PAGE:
This page takes you through the process we used to engage partners and others with the Leadership stories: developing effective supervision project. We wanted to create this to be transparent about the time it takes to do this collaborative work, and acknowledge the commitment given by the partner organisations. We also wanted to highlight the processes and approaches used, and feedback gained, at the different stages of the overall project.
June 2017: What does good leadership looks like?
On 1 June 2017, 50 delegates from social care and support across Scotland joined us to explore the leadership logic model. This included people reflecting on how they could use this model within their workplace, and considering the factors which may hinder or encourage good leadership development. This summary report features more detail about the day.
Overall the event was successful and people told us they were most inspired by:
The way in which the logic model can be understood beyond a clinical abstract framework to something practical and meaningful.
How clear the model is and how it is broken down – reflecting on good leadership examples of my own.
Following the day people were committed to:
Go back to work and finalise staff team development days and use the logic model for these days. I will share information at senior manager days.
Give more feedback to individuals when they are doing positive work demonstrating leadership.
Try to be braver in my leadership and trust my instincts/learning/knowledge and experience.
We used this event, and a wider call through our networks, to recruit partners to take part in the process. We deliberately wanted to work with one statutory sector, one third sector and one independent sector organisation. We asked organisations to apply, outlining why they were interested in taking part, what areas they wanted to explore specifically, and what success would look like for them as a result of being part of the project.
August 2017: Workshop 1
We then organised initial workshops with each of the participating organisations, with one Iriss and one SSSC member being at each workshop. Partners expected the first workshop to focus on making practical changes to their current supervision policy and procedures:
For the first workshop there was an expectation that they (SSSC/Iriss) would supply a degree of leadership training to enhance the supervision process, and that the team would learn a few tricks for developing a more authoritative stance. However, the project proved far more complex and self-analytical than anticipated.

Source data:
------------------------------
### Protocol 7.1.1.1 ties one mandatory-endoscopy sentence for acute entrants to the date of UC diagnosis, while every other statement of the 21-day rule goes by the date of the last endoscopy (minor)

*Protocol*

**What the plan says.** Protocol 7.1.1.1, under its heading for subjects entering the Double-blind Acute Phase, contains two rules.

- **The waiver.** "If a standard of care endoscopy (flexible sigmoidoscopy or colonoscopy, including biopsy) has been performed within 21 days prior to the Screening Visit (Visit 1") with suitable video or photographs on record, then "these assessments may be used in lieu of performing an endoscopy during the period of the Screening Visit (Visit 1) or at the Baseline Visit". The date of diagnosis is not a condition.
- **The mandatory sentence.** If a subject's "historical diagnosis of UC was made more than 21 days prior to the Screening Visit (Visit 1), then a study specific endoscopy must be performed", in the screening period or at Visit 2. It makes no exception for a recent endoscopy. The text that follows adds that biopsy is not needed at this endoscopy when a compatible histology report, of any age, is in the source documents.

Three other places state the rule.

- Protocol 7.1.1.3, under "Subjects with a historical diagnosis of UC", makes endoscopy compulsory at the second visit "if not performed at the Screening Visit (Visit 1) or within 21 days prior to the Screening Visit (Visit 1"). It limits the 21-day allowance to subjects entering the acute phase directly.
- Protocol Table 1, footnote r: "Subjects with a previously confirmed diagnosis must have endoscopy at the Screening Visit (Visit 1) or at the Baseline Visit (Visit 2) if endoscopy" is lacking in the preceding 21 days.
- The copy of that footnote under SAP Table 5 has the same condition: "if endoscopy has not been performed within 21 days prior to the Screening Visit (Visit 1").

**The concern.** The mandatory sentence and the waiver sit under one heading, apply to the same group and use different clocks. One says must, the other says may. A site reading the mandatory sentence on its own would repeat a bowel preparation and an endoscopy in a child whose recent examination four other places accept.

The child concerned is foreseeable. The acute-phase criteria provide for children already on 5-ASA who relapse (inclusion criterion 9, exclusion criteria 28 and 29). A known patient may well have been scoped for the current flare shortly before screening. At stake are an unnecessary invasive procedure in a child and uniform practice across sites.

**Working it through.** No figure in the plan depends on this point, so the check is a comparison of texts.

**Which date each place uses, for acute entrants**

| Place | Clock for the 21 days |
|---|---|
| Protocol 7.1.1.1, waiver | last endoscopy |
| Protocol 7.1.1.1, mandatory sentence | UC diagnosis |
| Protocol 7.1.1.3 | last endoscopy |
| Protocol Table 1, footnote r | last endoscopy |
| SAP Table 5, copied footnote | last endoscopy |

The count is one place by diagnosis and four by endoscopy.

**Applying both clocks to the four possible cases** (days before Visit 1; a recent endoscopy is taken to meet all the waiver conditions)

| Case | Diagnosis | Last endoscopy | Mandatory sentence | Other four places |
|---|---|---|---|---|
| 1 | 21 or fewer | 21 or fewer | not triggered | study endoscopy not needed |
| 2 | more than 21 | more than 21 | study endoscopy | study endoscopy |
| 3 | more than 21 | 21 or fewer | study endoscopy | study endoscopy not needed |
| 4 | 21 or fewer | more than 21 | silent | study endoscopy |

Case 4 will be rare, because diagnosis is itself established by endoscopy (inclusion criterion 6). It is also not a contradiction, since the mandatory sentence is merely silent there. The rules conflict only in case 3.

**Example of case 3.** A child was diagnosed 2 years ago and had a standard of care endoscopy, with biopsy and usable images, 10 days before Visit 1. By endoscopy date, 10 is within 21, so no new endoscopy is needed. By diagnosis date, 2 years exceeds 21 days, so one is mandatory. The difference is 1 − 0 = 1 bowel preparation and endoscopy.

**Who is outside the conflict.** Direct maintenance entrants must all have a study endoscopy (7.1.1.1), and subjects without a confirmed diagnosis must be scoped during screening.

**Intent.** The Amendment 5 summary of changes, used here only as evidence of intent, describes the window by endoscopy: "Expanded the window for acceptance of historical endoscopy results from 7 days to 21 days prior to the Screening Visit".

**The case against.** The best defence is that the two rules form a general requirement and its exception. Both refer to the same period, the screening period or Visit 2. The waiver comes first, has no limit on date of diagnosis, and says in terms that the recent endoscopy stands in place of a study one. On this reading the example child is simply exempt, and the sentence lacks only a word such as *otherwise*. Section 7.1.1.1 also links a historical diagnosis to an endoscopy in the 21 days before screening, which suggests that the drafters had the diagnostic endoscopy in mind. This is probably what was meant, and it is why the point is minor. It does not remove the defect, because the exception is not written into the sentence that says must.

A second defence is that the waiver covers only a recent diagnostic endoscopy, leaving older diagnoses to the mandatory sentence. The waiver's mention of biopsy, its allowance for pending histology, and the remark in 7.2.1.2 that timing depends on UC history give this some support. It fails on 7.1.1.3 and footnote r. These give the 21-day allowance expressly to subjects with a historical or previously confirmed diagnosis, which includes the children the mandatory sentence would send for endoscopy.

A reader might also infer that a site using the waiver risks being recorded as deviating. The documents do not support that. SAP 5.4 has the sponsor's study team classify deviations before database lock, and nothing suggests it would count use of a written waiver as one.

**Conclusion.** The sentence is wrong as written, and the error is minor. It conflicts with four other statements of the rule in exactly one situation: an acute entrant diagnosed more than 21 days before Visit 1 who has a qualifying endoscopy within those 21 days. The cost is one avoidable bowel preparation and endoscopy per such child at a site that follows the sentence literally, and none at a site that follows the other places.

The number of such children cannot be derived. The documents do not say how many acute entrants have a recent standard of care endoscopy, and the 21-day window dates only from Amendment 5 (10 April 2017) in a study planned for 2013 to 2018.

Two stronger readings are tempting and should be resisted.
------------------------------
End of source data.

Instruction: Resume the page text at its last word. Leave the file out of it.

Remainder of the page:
Nether Johnstone House
They (the staff team) were looking for technical answers to the issues that they had identified in their supervision processes, and they expected that the process would be fairly quick and easy.
Simon Community Scotland
In fact, the first workshop encouraged the participants to reflect on why they wished to develop aspects of their supervision and examine what success would look like for each of them. The SSSC/Iriss approach was to facilitate discussion and help the project partners to identify what they want to change and how they wanted to go about that change. The real key was in asking good questions, and allowing both time for discussion and silence. Partners initially explored their best experiences of leadership and supervision using an appreciative inquiry approach. This revealed a lot of similarities around the core messages of what people value and what these things should, and can, be. It also helped them keep that in focus to develop their discussion. Referring to the SSSC Supervision Learning resources, partners were then asked to consider why they do supervision at all and explain what supervision meant to them. This led to individuals exploring more deeply their assumptions about who supervision is for and the outcomes that good supervision can lead to. You can see some of the tools we used within the SSSC Appreciative Inquiry resource pack.